A meditation teacher’s 5 tips for breaking your screen addiction once and for all.

We’re all internet addicts. Here's how we can get clean.

I first realized I was a junkie during a meditation retreat in the California desert.

It was a silent retreat, so we turned in our phones and pledged not to speak for 10 days. Every morning, we walked to the dining hall just as the sun crested the mountains, and I paused for a few minutes to enjoy the sunrise. It was one of the highlights of my day — drinking in the beauty of the desert with no sense of hurry and nowhere I needed to be.


Image via iStock.

On the final morning, the retreat leaders announced that we could pick up our phones in the dining hall. As always, we walked to the hall just as the sun was rising. I glanced at the desert sunrise, gorgeous as ever ... then thought, “%*@$ it” and speed-walked to the dining hall to reunite with my phone. I mean, I might have texts!

As I hurried along, trading the glory of the desert sky for the chance to hunch over a tiny screen, it hit me: I was a junkie. And seeing my fellow retreat-ants trot alongside me with eager looks on their faces, I realized I wasn’t the only one.

Smartphones are amazing — I barely remember life before the poop emoji — but it’s time to admit that we have a bit of a problem.

Think about the last time you had dinner with a friend, and she got up to go to the bathroom. Be honest: Did you reach for your phone? Was there something specific you needed to look at, or was it just a reflex?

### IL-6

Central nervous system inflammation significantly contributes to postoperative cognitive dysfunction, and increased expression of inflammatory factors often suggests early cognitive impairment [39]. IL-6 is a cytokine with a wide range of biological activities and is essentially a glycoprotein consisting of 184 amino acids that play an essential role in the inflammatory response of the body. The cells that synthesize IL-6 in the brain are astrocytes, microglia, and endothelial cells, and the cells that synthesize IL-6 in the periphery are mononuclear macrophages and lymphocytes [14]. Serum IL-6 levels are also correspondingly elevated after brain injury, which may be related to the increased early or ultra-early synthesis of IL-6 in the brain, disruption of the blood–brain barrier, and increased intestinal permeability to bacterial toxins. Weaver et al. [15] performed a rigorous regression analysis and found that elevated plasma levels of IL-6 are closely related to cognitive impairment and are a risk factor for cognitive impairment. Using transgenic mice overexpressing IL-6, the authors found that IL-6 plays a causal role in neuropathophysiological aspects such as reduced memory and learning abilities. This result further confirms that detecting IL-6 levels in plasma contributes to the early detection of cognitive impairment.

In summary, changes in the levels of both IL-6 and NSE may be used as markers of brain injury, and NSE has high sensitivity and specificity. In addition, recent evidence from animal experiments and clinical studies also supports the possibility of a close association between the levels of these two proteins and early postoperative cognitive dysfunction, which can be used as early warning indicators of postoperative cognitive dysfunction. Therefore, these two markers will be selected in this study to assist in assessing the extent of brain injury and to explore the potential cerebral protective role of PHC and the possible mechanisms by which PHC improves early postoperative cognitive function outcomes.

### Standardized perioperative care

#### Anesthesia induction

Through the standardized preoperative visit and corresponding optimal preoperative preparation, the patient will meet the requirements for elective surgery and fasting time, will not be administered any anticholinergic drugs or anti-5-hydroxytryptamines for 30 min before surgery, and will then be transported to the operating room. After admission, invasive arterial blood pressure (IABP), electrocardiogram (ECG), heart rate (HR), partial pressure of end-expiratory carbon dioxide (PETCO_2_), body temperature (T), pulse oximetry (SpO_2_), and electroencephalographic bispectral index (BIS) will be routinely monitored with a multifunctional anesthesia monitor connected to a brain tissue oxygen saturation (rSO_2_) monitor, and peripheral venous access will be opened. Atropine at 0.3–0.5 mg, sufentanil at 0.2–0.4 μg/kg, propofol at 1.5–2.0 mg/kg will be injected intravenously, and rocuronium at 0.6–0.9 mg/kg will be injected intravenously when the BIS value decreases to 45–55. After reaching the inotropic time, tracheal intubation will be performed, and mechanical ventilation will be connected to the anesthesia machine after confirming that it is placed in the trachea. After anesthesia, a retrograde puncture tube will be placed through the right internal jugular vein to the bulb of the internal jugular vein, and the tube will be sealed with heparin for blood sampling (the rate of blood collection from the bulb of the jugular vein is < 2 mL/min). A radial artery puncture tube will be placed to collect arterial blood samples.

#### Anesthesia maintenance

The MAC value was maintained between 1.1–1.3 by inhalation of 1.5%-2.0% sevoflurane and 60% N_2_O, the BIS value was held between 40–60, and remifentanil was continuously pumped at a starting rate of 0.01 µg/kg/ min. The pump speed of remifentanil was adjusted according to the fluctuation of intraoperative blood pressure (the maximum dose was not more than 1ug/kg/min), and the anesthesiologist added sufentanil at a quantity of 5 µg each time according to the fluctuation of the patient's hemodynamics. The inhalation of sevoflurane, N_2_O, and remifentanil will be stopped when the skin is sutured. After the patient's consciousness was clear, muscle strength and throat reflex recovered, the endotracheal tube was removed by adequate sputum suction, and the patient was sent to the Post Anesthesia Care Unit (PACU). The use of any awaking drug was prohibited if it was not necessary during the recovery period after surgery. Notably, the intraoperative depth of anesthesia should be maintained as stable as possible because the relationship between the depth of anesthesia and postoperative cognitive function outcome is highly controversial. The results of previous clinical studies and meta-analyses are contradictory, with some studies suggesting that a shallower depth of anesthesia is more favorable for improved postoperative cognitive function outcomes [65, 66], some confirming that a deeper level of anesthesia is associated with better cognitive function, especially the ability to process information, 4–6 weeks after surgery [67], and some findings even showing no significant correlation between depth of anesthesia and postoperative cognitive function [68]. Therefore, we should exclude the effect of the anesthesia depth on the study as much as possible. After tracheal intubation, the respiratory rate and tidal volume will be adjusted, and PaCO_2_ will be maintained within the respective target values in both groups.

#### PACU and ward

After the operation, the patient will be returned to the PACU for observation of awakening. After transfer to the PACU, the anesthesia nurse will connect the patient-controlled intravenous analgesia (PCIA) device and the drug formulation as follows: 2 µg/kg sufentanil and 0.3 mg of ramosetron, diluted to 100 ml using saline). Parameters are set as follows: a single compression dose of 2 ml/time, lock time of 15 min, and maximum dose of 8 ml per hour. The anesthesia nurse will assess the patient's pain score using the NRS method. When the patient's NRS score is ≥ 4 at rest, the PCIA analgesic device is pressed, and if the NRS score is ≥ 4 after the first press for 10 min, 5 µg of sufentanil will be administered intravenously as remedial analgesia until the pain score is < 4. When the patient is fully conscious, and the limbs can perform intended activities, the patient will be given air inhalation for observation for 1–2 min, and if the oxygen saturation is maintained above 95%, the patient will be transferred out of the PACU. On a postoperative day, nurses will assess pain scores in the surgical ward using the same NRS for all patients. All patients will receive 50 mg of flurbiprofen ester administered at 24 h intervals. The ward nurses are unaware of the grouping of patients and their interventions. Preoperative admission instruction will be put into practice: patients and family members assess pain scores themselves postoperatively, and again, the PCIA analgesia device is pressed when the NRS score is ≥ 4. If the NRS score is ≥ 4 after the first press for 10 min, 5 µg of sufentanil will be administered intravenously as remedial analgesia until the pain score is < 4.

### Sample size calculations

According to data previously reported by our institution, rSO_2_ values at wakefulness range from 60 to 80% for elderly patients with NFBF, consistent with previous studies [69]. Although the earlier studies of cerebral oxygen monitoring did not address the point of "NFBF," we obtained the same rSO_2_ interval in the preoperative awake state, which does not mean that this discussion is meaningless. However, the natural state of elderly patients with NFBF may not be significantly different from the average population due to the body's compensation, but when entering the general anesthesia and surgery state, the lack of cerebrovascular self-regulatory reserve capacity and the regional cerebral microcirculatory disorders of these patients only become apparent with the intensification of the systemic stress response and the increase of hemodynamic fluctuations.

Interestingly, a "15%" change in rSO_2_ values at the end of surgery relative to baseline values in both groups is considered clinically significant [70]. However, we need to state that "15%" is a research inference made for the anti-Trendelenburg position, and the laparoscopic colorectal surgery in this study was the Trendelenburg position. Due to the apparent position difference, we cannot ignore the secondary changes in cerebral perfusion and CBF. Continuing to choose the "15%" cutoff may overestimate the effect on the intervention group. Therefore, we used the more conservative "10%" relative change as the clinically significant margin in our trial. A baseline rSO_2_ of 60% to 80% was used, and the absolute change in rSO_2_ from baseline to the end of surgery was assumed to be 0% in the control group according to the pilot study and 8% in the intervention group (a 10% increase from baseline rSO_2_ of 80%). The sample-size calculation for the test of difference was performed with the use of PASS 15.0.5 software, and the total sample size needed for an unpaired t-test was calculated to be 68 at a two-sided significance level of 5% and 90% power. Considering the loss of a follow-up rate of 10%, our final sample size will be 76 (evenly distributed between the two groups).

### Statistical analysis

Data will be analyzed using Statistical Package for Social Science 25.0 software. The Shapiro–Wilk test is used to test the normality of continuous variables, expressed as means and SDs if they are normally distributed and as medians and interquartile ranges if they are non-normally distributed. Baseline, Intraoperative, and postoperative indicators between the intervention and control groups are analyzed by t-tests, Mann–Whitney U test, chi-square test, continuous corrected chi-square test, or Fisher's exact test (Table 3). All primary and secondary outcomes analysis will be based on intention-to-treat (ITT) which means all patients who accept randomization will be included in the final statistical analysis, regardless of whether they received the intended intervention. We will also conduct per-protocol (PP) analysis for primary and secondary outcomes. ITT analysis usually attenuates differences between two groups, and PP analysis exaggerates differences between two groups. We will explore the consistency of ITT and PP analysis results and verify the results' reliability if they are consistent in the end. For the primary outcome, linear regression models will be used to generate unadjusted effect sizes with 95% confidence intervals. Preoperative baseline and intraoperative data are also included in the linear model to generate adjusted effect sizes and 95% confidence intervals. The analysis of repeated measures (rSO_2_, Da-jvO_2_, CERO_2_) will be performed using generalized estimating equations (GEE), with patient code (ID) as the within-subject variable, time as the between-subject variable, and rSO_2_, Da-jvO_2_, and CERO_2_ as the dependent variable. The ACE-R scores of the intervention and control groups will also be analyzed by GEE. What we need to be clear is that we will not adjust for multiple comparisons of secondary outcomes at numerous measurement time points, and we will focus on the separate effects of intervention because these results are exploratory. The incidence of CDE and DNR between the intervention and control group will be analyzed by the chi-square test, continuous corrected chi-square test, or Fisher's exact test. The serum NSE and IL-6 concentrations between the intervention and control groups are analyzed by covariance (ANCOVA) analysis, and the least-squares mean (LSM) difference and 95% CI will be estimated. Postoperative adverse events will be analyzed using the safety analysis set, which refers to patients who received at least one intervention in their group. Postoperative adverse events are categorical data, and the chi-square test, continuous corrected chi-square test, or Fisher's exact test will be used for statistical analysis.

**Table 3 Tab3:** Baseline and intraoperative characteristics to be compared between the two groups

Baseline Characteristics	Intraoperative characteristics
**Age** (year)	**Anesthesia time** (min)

Most of us are addicted to distraction.

It's as if going a single second without something to occupy our minds would be intolerable. There's a compulsion to fill the empty space with something to read, watch, listen to, eat, etc.

This is a very old human problem. Scientist and philosopher Blaise Pascal nailed it back in the 17th century: "All men's miseries derive from not being able to sit in a quiet room alone."

There’s no denying that the internet, especially our phones, have made the problem worse.

Photo via iStock.

We sit on the subway and play Candy Crush, which might be the biggest waste of time ever invented. We procrastinate on Facebook when our work gets a tiny bit boring. We scroll through Instagram while ignoring the friends we’re with. We leave Netflix on in the background while we try to fall asleep.

There’s a desperate quality to the way we binge on distractions, too.

We're so scared of a content-free moment that we maintain a frenzy of activity to stave it off. It's agitating and exhausting, but we've gotten so used to living this way that we barely notice.

How do we quit our addictions?

As a meditation teacher, I often teach the simple practice of non-distraction as a way to meditate: being quietly where you are, without reaching for some distraction or entertainment to fill the quiet.

This isn’t a complex technique; you just notice when the urge arises to do something and politely say, "No, thank you."

Here are five ways to practice this in your daily life:

1. The next time you take the subway, try not to pull out your phone, a book, or any other distraction from the time you board until you reach the next stop.

Instead, you might rest your attention gently on the sensation of breathing, observe the people around you, or do nothing in particular. See what it feels like to go just one stop with nothing to fill the moment.

This could be you someday, riding a packed train with joy and zen. Image via Anita Tung, used with permission.

While you're playing with this, the urge to do something might bubble up. That's OK. You can treat that as just one more interesting thing to observe.

2. When you need to walk somewhere, experiment with leaving your headphones in your pocket.

Decide not to listen to music or podcasts. Don't look at your phone. Enjoy the simplicity of walking without distractions.